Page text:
Meanwhile, in the shadows, individuals have used vehicles to stage swift violent attacks on exiles sometimes leaving their victims for dead. In February 2016, one vigilante group was arrested immediately following an attack, which in turn led to further arrests. News of the arrests sent a shock through extreme-right groups in Calais, causing schisms in some groups and causing some individuals to drop out. The group dynamic began to lose force, even though it didn’t entirely disappear.

Then came the destruction of the encampment, the closure of State sponsored shelters and local protective structures, and the expulsion of the camp’s inhabitants.

Almost as soon as the shantytown was taken apart, extreme-right activists began searching for the slightest evidence of “returning migrants.” These searches for evidence quickly became a hunt for those places where exiles found shelter. These discoveries are filmed, revealing locations where people are hiding, then diffused on social media and passed on to the police.

Once filming ends, and the camera is turned off, if the vigilantes are numerous enough, the fun begins – insults, intimidation, destruction, violence, as a number of exiles have testified. At this point a sophisticated game of “candid camera” ensues. When the camera is off, provocation, and if the victim responds the camera is swiftly turned back on to record am excellent image of “aggressive migrants.” The general situation is growing tenser, exacerbated by the fact that the police are never far off, and the complicity between police officers and extreme-right activists remains significant.


Dürer The Apocalypse

Dürer: The Apocalypse

Minors from Calais in the UK


, , , ,

Below is a short briefing paper, four pages long, prepared by the Greater Manchester Immigration and Aid Unit on the minors from Calais who have arrived in the Greater Manchester region.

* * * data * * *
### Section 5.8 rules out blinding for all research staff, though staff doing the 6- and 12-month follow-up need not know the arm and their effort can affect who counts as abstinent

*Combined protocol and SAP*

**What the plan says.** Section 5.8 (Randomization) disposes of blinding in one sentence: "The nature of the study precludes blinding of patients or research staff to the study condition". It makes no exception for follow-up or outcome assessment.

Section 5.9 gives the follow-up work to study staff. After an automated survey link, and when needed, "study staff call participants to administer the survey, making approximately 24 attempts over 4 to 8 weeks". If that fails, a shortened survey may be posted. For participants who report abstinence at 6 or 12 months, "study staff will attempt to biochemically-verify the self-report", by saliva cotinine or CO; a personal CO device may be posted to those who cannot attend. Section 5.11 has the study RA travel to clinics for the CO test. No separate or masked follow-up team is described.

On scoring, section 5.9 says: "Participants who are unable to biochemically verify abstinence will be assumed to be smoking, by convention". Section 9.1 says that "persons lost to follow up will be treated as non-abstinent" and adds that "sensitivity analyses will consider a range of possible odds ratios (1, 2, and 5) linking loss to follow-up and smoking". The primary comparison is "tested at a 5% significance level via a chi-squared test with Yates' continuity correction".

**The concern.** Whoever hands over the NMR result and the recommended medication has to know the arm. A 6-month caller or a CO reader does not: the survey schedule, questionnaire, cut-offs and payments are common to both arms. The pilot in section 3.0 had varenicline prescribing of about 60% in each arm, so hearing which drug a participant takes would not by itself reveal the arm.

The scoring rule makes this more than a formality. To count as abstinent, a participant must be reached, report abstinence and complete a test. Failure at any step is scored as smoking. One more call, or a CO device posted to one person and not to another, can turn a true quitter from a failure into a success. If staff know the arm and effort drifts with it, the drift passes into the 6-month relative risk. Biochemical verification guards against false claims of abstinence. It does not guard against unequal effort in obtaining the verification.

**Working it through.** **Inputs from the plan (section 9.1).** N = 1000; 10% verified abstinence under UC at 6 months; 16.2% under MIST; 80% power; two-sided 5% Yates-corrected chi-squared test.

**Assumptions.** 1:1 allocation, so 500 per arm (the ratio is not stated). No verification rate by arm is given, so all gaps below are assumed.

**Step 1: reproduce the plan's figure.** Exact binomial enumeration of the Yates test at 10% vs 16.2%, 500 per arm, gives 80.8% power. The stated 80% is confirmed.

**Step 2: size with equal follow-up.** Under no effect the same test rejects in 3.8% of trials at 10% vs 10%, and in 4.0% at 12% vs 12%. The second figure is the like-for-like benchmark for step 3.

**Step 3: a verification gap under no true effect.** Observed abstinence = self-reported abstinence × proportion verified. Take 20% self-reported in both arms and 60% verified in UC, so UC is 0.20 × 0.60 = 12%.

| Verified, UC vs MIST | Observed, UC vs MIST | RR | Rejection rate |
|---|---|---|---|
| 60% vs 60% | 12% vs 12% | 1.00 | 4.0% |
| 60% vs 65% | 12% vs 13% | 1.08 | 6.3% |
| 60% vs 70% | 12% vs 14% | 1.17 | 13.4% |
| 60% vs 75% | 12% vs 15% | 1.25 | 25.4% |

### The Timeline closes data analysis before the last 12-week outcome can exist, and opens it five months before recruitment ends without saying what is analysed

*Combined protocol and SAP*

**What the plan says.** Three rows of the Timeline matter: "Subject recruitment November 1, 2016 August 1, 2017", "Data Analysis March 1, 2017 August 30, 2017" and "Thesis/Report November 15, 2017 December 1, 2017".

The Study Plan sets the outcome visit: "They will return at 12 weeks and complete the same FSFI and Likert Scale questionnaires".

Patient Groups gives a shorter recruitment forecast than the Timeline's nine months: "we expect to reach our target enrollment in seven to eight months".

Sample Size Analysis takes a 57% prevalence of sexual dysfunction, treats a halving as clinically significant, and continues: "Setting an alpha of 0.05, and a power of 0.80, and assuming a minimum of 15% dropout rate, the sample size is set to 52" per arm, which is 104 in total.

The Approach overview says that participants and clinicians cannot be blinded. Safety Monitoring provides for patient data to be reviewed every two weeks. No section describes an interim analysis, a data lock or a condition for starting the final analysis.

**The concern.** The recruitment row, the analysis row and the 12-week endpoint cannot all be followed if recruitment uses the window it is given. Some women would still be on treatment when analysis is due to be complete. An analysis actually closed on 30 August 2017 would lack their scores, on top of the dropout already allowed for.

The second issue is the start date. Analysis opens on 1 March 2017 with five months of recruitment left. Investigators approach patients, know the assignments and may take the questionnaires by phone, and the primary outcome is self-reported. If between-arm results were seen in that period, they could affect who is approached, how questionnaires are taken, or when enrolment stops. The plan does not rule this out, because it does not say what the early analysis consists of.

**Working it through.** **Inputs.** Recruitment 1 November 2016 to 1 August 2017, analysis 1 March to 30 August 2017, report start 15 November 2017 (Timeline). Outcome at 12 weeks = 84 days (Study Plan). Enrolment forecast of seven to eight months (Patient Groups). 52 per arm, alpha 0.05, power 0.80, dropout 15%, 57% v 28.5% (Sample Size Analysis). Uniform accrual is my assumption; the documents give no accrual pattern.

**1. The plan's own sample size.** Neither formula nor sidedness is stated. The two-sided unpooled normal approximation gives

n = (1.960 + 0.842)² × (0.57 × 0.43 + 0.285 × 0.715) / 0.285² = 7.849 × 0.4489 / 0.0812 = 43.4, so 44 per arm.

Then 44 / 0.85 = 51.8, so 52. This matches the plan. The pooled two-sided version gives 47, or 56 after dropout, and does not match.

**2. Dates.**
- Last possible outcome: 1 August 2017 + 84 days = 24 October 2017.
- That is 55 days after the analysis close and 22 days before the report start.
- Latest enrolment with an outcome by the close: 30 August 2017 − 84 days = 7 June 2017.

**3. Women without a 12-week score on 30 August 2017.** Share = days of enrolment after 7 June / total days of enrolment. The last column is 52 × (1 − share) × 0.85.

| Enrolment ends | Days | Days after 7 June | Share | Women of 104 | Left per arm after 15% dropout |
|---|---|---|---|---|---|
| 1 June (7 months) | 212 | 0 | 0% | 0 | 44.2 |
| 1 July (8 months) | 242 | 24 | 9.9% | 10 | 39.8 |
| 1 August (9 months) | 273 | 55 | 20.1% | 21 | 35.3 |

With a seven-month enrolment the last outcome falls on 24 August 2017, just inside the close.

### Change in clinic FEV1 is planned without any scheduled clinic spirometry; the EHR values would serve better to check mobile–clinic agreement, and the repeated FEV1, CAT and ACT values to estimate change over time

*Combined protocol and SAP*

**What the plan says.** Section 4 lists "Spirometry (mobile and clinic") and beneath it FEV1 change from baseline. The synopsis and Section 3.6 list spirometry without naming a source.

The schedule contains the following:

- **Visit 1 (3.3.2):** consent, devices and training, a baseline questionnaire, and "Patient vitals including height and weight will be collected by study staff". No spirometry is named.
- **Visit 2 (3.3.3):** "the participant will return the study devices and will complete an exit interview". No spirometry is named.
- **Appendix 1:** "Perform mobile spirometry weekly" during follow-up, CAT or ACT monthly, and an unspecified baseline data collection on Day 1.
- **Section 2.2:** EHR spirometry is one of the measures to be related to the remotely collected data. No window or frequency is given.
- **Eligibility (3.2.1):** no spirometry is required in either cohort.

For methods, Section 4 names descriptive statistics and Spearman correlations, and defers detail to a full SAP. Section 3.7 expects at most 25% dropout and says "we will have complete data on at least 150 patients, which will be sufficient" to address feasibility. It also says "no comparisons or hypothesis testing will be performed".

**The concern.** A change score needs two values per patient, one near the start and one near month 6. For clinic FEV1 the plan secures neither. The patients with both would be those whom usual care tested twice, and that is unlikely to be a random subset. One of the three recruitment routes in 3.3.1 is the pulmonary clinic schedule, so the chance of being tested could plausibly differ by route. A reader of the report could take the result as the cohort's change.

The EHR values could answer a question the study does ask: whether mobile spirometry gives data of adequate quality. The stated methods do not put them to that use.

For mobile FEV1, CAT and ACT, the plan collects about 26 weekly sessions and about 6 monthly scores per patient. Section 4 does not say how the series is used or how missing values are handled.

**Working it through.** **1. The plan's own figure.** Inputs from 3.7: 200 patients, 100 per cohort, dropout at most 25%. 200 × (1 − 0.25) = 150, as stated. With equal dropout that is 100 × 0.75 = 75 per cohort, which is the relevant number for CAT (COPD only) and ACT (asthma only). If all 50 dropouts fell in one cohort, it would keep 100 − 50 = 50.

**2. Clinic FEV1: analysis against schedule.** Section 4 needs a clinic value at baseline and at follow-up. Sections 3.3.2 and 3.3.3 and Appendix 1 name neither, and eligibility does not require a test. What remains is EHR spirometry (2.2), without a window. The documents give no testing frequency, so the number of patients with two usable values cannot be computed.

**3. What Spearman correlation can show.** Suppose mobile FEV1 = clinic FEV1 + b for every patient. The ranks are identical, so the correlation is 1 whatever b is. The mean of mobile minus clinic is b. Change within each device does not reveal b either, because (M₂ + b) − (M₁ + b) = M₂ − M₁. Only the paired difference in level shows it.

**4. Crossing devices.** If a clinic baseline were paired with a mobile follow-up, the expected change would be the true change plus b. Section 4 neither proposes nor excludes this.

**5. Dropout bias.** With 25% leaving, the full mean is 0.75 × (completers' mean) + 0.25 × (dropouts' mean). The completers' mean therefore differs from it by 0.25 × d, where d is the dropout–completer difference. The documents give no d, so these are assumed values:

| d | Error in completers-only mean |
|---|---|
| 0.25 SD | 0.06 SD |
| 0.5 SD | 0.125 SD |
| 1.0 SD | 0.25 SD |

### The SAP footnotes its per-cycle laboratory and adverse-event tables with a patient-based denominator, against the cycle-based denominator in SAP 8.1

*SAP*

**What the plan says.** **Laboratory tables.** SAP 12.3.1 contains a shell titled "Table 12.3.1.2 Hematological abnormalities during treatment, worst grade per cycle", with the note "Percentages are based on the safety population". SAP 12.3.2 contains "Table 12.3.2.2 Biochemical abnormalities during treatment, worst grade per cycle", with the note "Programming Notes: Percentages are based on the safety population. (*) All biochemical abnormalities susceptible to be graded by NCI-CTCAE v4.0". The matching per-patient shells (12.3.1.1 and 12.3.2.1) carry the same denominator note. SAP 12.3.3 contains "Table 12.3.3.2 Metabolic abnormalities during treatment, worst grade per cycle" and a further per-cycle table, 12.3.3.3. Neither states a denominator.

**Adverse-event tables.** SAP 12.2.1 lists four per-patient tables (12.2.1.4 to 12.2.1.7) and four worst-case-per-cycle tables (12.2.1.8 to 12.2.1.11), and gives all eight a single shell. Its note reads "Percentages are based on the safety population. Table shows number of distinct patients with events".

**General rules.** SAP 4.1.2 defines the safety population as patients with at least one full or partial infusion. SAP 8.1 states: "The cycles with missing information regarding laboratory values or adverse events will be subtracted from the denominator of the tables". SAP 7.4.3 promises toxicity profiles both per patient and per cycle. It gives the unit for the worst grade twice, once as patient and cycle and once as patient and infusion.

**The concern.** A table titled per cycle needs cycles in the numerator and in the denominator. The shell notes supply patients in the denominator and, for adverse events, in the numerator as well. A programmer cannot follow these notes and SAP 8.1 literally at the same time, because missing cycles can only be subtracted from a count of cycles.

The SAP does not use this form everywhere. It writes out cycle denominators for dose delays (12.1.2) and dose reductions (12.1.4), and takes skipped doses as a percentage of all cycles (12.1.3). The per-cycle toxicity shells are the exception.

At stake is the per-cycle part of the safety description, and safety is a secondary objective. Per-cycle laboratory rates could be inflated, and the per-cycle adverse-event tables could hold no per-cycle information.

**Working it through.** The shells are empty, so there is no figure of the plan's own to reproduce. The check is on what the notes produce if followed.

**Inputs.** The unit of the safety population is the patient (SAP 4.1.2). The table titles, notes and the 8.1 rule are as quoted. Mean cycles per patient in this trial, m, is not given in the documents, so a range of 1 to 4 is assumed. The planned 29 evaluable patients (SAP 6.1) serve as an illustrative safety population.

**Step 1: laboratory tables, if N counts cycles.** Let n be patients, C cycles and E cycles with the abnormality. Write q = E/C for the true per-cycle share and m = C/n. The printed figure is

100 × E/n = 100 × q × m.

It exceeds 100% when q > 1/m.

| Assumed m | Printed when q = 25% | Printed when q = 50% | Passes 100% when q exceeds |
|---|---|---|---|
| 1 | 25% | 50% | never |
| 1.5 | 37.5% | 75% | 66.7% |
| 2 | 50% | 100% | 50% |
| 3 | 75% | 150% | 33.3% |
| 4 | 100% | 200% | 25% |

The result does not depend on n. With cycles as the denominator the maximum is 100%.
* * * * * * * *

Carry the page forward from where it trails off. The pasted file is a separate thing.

It describes Reception Conditions in the United Kingdom and the difficulties encountered by the children subject to them. In doing so, it is useful both for our own understanding of the situation, and as a source for the information we give minors about what they should expect on the other side of the Channel.

It also describes the psychological scars many of these children may bear as a result of violence experienced during their journeys, most particularly in Calais. Among these latter, there is the destruction of the shantytown itself – their home – and the ensuing stress among children sent to CAOMI (French Reception and Orientation Centres for minors – see here, here, here, here and here) where they often linger in complete uncertainty about their futures. The paper also provides information important for our perception of the situation at the border. Of the 40 minors from Calais who found their way to the GMIAU from January to February 2017, 18 crossed the border legally within the context of established procedures, while 22 crossed over illegally. In the cases of those children who entered legally, we are operating within the context of procedures established by the Home Office at the time of the Calais encampment’s destruction. However we are also working in a context in which both French and British authorities insist that the border is sealed and impossible to cross illegally.

The situation raises questions. Even when British authorities put extraordinary procedures in place permitting minors to legally enter British territory, more than half of the 40 minors discussed in the GMIAU’s briefing entered illegally.